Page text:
“In 1877 Cantor demonstrated that there is a bijective function between any two smooth manifolds independent of their dimension. This in particular showed that such functions between the unit interval and the unit d-cube for d >1 exist. In 1879 Netto proved that if the dimensions of the manifolds are different such a function is necessarily discontinuous. The question whether a surjective, continuous map from the unit interval to the unit square exists remained open. In 1890 Peano answered this question positively by presenting such a map, now known as Peano (space-filling) curve.”

Early after, in 1891, Hilbert discovered a simpler variant of the Peano Curve, now known as Hilbert Curve.

Both Peano and Hilbert curves require rotations. Here’s the Morton (Z-order) curve which doesn’t.

Space filling curves have the following properties which make them appealing for locality improvement.

1. Space-filling: They are continuous functions whose range comes arbitrary close to a given point in the n-dimensional space. Thus they preserve locality at any granularity, regardless of the dimensionality.
2. Dimensionality: They exist for all dimensions greater than one.
3. Self-similar: They can and are usually defined as non-terminating recurrences.

However, when space-filling curves are used to improve data layout, traversal or indexing of the curve must be efficient. Programming languages often lack support for any indexing other than the canonical one, since they are not as simple to implement. Under the canonical indexing, the relative address of the array element A[i, j] is simply equal to i × n + j, where n is the length of the first dimension of the array. This is efficient to implement in hardware. Furthermore, because this formula is linear, it is easy to compute the address of an element relative to another element in the same row or column. Therefore, in linear traversals of the array, we can avoid the cost of multiplication in the above formula.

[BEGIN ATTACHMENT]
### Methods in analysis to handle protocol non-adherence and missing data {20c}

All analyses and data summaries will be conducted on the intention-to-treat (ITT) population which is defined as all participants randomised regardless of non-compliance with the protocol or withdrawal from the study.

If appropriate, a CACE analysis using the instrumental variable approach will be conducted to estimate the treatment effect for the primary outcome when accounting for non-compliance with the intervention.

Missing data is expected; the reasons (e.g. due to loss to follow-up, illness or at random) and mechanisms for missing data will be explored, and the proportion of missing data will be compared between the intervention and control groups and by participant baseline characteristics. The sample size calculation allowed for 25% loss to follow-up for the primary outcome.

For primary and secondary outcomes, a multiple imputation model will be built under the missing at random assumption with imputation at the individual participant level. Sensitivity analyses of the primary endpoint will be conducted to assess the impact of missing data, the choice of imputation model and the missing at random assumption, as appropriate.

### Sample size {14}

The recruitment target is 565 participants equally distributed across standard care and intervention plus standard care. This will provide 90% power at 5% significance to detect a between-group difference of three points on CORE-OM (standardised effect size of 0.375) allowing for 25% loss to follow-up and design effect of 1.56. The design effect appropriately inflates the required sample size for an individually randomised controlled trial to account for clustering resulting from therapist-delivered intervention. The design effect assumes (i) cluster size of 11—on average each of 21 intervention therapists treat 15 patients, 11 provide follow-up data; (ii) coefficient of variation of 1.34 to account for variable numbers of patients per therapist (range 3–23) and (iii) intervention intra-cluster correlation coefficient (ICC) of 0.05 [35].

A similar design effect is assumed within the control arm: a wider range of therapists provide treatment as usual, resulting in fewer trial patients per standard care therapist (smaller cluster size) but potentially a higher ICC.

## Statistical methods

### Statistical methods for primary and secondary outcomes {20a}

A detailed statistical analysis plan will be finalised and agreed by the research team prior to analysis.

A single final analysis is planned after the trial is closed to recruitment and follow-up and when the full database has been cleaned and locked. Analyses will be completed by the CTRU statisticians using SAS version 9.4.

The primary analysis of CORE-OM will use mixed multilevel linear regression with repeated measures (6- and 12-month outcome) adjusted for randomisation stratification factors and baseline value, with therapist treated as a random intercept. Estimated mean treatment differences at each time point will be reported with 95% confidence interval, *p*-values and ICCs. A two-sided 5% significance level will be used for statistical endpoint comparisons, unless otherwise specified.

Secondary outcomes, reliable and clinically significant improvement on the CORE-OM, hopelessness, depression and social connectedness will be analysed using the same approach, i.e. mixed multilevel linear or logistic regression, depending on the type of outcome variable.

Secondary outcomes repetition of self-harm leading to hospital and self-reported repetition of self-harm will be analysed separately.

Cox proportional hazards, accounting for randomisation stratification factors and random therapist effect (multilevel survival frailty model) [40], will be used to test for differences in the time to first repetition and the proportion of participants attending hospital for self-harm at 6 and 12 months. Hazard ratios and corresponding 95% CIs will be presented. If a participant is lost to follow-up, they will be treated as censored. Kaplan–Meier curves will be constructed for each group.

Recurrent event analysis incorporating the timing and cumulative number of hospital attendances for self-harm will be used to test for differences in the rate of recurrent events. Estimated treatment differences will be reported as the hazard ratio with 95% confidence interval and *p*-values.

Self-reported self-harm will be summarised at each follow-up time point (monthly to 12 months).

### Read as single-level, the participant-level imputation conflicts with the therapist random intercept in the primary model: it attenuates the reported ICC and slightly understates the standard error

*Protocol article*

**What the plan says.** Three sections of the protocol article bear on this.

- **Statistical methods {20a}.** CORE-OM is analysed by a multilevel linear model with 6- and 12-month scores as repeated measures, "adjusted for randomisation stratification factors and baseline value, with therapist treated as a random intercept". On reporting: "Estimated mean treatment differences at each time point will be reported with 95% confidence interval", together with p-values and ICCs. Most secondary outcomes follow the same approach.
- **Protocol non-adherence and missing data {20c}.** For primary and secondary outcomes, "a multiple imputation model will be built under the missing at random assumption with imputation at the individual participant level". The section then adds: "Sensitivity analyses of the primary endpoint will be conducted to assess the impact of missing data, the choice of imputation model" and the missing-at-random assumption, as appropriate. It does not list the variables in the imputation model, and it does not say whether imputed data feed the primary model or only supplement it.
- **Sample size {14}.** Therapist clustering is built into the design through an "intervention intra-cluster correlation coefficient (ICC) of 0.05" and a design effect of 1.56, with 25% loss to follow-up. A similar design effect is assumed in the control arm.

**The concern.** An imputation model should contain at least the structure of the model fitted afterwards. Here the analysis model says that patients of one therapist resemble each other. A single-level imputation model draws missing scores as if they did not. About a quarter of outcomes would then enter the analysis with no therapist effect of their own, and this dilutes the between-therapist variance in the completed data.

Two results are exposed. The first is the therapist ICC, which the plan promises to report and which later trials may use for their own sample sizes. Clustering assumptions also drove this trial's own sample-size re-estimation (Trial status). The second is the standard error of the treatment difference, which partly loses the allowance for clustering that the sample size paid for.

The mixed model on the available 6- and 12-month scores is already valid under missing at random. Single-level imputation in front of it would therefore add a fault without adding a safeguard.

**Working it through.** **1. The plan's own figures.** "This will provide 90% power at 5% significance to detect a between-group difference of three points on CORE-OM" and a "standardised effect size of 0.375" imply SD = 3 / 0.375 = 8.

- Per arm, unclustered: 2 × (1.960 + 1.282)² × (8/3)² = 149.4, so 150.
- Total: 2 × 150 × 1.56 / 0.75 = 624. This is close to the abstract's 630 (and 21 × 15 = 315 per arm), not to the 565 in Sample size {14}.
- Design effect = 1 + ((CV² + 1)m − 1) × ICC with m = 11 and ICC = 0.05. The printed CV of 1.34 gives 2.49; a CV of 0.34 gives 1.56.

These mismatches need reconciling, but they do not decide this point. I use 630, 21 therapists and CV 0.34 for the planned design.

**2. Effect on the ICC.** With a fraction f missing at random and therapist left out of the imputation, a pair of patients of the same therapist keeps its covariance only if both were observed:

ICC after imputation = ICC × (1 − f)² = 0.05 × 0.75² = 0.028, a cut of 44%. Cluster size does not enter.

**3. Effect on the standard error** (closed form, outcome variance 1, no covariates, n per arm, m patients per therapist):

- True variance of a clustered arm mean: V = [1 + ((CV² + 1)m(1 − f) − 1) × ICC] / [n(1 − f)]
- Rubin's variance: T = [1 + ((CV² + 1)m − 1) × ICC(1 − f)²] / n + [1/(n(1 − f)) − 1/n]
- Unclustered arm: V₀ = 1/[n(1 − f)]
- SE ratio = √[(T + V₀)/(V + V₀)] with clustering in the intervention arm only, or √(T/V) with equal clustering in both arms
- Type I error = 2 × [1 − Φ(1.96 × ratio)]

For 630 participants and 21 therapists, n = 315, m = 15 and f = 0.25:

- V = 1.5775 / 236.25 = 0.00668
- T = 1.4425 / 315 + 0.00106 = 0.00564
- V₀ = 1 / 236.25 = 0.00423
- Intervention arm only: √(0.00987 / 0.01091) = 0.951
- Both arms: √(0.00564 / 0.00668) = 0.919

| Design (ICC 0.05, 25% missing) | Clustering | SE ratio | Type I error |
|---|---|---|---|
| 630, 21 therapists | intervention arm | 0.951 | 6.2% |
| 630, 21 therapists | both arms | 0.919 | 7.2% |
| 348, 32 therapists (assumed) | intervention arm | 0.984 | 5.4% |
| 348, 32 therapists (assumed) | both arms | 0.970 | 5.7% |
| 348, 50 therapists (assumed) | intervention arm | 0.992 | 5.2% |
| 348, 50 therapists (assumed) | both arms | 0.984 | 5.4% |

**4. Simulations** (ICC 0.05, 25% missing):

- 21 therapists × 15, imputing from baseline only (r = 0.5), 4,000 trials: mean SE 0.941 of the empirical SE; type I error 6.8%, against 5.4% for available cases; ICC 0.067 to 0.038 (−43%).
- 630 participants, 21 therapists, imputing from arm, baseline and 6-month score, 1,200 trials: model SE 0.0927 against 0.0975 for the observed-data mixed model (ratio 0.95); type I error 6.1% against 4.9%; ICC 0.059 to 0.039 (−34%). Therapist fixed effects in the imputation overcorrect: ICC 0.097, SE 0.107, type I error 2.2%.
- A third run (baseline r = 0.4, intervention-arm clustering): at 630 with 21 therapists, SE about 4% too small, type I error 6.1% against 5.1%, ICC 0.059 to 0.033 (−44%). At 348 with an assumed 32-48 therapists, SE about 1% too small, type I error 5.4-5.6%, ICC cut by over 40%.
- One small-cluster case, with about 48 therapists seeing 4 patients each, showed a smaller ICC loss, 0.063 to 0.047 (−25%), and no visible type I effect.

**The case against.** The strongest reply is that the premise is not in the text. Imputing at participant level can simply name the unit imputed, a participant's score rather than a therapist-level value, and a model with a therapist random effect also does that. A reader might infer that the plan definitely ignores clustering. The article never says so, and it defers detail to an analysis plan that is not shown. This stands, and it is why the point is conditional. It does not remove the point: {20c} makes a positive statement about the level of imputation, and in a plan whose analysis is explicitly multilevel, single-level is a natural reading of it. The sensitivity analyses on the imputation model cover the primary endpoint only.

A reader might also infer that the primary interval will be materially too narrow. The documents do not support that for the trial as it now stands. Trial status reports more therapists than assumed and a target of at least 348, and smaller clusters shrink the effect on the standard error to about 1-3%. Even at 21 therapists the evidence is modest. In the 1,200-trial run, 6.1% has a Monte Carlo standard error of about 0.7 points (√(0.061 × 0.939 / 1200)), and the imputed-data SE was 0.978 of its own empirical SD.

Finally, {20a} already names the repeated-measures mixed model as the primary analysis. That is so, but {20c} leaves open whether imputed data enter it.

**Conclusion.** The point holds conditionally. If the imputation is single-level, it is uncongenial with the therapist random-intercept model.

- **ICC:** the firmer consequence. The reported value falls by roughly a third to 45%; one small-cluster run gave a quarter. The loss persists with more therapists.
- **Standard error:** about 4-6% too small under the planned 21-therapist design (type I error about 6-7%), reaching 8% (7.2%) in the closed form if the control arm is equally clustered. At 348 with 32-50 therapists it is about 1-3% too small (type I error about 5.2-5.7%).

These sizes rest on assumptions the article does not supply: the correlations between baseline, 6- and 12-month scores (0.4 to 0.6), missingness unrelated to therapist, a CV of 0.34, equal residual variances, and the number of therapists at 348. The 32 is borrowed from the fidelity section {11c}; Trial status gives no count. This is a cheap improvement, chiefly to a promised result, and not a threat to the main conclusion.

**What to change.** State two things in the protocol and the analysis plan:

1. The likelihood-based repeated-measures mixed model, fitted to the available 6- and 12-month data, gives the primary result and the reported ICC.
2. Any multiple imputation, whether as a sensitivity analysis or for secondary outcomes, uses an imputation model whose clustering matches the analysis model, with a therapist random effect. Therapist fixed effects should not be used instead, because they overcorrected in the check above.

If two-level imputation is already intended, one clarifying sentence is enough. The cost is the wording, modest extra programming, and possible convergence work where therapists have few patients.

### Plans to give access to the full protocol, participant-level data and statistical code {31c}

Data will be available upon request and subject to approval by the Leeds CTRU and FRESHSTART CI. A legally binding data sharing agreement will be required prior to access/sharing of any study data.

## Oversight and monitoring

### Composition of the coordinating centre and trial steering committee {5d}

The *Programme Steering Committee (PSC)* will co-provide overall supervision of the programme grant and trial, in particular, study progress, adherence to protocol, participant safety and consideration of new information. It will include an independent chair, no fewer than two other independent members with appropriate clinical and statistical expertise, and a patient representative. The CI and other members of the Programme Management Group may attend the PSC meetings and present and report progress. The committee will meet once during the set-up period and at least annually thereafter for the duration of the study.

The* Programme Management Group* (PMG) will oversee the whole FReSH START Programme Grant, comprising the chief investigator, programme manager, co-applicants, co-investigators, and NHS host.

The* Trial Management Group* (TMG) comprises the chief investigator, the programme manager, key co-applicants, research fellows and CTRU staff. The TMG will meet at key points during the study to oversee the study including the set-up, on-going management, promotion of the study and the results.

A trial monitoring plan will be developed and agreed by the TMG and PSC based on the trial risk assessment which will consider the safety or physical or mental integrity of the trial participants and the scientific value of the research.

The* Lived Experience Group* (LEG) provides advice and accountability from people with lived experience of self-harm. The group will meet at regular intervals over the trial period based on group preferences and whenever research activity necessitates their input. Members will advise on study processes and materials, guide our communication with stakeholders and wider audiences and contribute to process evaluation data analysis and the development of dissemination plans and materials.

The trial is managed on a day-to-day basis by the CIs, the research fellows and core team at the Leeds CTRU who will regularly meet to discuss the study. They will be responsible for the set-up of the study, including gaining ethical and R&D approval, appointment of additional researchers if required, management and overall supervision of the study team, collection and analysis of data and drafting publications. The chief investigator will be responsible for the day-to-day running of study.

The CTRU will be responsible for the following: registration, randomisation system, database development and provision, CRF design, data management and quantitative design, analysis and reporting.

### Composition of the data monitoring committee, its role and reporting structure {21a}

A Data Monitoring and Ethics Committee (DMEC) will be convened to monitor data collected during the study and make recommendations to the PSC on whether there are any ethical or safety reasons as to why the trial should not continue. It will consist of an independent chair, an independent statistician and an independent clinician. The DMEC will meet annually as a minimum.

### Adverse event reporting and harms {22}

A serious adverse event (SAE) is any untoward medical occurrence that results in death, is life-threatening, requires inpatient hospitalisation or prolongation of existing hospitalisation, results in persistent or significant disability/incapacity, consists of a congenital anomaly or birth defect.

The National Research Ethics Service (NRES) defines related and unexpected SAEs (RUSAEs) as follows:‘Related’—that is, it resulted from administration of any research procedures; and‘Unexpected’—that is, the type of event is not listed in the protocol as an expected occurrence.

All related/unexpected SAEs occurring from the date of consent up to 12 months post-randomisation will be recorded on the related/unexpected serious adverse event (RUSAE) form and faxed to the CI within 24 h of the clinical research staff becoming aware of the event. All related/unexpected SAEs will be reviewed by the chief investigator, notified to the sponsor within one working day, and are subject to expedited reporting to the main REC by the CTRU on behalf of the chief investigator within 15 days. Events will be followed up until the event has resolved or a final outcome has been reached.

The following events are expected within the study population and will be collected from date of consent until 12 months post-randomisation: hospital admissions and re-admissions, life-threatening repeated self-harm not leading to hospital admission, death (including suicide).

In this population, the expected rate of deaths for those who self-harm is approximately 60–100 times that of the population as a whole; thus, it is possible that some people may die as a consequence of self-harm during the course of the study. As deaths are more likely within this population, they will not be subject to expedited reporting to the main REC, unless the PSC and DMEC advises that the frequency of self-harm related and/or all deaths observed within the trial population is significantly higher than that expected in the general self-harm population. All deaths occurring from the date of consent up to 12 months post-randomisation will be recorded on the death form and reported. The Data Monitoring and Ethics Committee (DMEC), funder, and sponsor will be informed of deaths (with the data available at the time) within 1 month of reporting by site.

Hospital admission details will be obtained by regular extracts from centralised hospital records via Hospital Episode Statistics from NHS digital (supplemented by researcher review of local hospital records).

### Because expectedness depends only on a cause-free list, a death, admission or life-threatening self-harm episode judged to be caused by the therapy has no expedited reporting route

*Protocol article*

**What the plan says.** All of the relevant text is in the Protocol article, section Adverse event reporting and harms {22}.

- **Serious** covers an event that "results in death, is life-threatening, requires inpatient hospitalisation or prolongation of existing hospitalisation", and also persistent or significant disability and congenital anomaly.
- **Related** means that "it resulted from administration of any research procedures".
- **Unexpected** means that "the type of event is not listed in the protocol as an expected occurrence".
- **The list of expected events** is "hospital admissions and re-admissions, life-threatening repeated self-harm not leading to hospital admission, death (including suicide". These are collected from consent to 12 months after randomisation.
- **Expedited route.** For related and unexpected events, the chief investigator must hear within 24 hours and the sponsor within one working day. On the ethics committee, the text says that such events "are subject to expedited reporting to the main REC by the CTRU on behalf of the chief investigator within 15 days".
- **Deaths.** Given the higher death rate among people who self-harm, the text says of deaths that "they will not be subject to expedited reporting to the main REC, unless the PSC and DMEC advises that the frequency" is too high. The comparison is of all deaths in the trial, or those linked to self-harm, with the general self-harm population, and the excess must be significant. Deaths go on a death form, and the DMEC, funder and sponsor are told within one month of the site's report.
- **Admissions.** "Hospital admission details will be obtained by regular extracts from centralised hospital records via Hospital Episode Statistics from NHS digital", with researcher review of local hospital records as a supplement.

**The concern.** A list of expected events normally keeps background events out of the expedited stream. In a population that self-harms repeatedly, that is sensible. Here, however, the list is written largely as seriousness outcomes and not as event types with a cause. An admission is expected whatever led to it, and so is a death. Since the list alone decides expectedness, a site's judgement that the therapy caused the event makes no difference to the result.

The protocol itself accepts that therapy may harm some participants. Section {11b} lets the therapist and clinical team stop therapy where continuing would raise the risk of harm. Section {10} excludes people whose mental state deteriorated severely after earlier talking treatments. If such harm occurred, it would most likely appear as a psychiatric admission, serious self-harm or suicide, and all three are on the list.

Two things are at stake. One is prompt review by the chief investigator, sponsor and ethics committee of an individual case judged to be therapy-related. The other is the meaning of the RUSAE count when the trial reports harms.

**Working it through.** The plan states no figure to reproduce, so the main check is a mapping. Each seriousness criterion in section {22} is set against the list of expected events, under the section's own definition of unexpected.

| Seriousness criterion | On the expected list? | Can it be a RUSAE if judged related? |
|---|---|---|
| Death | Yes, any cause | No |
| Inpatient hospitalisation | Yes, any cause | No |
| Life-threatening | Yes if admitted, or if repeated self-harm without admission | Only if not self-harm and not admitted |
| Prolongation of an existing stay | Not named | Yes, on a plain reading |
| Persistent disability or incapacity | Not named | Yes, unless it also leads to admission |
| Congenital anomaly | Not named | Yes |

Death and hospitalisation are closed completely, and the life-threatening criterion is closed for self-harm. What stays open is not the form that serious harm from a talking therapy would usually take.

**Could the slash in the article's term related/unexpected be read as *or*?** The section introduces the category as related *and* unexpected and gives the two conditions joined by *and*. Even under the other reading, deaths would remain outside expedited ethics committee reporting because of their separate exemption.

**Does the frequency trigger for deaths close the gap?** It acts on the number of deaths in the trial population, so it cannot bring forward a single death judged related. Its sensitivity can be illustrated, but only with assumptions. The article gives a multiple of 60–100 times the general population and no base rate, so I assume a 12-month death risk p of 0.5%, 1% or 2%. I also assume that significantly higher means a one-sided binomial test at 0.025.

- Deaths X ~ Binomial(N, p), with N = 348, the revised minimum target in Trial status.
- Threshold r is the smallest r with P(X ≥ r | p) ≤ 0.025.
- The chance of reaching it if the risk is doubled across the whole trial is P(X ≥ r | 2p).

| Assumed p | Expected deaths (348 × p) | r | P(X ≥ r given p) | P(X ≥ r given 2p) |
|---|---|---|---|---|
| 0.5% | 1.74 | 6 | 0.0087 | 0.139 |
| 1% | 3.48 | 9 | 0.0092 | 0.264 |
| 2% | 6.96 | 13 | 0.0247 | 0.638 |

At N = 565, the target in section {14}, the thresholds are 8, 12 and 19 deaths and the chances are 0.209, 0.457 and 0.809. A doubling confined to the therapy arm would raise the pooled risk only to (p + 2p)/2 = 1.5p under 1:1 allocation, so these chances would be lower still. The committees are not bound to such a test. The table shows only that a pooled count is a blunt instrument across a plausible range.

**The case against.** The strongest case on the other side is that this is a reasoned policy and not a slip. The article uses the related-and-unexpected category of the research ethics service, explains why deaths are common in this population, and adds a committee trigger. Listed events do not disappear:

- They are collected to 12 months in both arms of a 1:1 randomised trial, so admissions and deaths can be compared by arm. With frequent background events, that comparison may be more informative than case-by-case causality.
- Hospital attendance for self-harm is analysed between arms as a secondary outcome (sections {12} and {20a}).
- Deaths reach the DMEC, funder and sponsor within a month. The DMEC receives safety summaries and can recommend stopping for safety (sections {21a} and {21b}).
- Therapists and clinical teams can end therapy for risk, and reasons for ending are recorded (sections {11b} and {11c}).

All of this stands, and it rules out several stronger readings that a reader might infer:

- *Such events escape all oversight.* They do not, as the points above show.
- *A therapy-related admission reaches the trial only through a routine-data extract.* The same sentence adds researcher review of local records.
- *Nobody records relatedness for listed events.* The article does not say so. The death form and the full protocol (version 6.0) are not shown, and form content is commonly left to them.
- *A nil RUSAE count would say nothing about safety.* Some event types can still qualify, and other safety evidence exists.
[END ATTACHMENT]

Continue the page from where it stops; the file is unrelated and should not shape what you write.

Jin and Mellor-Crummey (TMS05) developed a universal turtle algorithm to traverse various space-filling curves using each curve’s movement specification table. They used the same approach to transform the coordinates of a point into its position along the curve (indexing).  Interestingly, it turns out that in a Morton curve, the conversion from the canonical index to the Morton index can be carried out in a much more efficient way, by interleaving the bits of the indices.

Research shows that the choice of layout is critical for performance. Frens and Wise designed a QR factorization algorithm specialized for Quadtree layout (a layout very similar to Z-order curve) and showed that not only does it improve reuse but it also improves parallelism due to the reduction in false sharing. Here is a graph illustrating their speedup on a uniprocessor system. 3D view from vismath.eu